The first of the four letters are addressed to Department of Interior Secretary Ken Salazar and Fish and Wildlife Service Director Dan Ashe while the other three are directed to National Oceanic and Atmospheric Administration Administrator Jane Lubchenco, Assistant Attorney General of the Environment and Natural Resources Division Ignacia Moreno and Steve Wright, Chief Executive of the federal Bonneville Power Administration in Portland, Oregon.

“The goal of the ESA was to preserve, protect and recover key domestic species.  However, today the law is failing to achieve its primary purpose of species recovery and instead has become a tool for litigation that drains resources away from real recovery efforts and blocks job-creating economic activities,” states the letter to Salazar and Ashe. “At the Committee’s February 15, 2012 hearing to consider the Department of the Interior’s (“Department”) FY 2013 budget request, I asked how much the Department spends on litigation and settlements involving the ESA,” the letter continues.  “It is concerning that there was not a readily available answer to this question, and to date, the Department has yet to provide a response.”

The letters request information on court costs, attorney’s fees and also request information on how plaintiffs were awarded nearly $2 million in attorney and other litigation fees related to a biological opinion focusing on the Columbia River in Oregon. The letters all request a response by June 14, 2012.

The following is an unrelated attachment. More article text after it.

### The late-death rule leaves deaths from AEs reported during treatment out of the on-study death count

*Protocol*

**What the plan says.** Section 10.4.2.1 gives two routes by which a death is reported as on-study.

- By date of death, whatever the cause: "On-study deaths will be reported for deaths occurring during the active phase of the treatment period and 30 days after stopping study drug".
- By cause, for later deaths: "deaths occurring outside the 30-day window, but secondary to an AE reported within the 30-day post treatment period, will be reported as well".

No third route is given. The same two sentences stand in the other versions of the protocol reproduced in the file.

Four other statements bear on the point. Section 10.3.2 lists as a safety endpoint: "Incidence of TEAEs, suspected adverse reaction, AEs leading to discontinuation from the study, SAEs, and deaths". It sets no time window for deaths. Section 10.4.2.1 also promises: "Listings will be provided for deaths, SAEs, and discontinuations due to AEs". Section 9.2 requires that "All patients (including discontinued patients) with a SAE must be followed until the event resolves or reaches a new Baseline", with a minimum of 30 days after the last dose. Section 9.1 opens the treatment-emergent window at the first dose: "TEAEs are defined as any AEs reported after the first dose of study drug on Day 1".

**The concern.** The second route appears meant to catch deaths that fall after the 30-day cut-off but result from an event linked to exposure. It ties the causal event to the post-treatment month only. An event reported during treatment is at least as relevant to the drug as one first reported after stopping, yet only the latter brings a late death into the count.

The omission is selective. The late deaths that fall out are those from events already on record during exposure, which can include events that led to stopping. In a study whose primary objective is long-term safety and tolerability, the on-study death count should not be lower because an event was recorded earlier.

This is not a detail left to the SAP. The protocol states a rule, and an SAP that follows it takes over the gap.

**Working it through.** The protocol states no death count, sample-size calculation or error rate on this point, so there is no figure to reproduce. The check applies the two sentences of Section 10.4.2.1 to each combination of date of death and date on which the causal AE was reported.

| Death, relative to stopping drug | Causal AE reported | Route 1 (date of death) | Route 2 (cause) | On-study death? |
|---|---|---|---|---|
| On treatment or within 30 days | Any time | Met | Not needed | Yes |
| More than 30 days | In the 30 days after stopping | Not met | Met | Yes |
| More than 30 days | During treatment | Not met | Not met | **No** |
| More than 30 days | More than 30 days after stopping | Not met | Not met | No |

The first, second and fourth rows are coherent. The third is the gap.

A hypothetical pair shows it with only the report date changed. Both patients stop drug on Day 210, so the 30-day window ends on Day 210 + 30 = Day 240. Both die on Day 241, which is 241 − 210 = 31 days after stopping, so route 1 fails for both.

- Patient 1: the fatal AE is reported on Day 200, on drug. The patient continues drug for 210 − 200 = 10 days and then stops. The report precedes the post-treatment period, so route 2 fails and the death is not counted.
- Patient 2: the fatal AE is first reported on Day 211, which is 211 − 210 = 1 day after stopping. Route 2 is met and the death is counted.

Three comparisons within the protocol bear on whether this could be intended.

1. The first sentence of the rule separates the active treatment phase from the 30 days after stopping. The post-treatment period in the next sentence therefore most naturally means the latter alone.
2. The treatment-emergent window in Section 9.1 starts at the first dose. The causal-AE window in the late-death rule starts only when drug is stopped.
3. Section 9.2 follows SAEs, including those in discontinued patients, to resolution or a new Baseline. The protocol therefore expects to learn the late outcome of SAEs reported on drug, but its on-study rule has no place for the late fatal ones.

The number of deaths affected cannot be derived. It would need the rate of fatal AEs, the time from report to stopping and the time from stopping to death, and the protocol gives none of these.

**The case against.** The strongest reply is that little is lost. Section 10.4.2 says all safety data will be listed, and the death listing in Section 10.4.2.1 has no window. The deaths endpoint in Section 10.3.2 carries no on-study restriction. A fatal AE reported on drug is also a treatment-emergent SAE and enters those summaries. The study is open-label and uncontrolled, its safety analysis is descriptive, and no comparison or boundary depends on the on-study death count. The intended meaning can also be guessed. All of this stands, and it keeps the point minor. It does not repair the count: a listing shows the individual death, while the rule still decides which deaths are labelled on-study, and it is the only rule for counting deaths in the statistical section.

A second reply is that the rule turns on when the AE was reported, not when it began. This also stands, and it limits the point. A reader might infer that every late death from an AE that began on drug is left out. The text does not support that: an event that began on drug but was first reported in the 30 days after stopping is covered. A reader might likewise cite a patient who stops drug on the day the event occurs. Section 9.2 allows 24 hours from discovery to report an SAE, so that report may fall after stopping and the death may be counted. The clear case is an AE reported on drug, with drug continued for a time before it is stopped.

To view the Chairman Hasting letters, click here:


On May 31, House Natural Resources Committee Ranking Member Edward Markey (D-MA) spearheaded a letter to President Obama urging him to defend a US law to protect dolphins of the Eastern Tropical Pacific in the wake of a recent World Trade Organization (WTO) Court decision. Ranking Member Markey was joined by 42 Democrats.

The WTO court recently ruled against the use of the voluntary “dolphin-safe” tuna label, claiming that it puts Mexican fisherman at an unfair disadvantage. The labeling standard was created to protect Pacific dolphins threatened by tuna fishing. “The American people deserve to know whether or not the fish they eat was caught by killing Flipper,” said Markey in a related press statement. “Dolphin-safe labeling of canned tuna has been successful in protecting the species and giving consumers informed choices.” 

Dolphin and tuna tend to congregate in the Eastern Tropical Pacific region. ‘Fishing on dolphins’ is a technique used by Mexico and several other Central and South American countries by which dolphin schools are chased and encircled with nets in an effort to catch tuna swimming beneath. According to the National Marine Fisheries Service, the practice has killed an estimated seven million dolphins since the late 1950s. Advocates of the label maintain that it has saved thousands of dolphins since it was enacted by Congress in 1990.

“We cannot stress enough that the Mexican government has been given every courtesy, yet that government continues to refuse to compromise or find a resolution that protects US consumers and dolphins, based on the best available scientific information,” asserted Markey. “Any hardship that the Mexican government claims to be experiencing from its inability to comply with perfectly reasonable dolphin-safe requirements is certainly offset by the $33 million in development assistance Mexico is receiving from the US in FY 2012, and dwarfed by the nearly $200 million it has received since 1999.”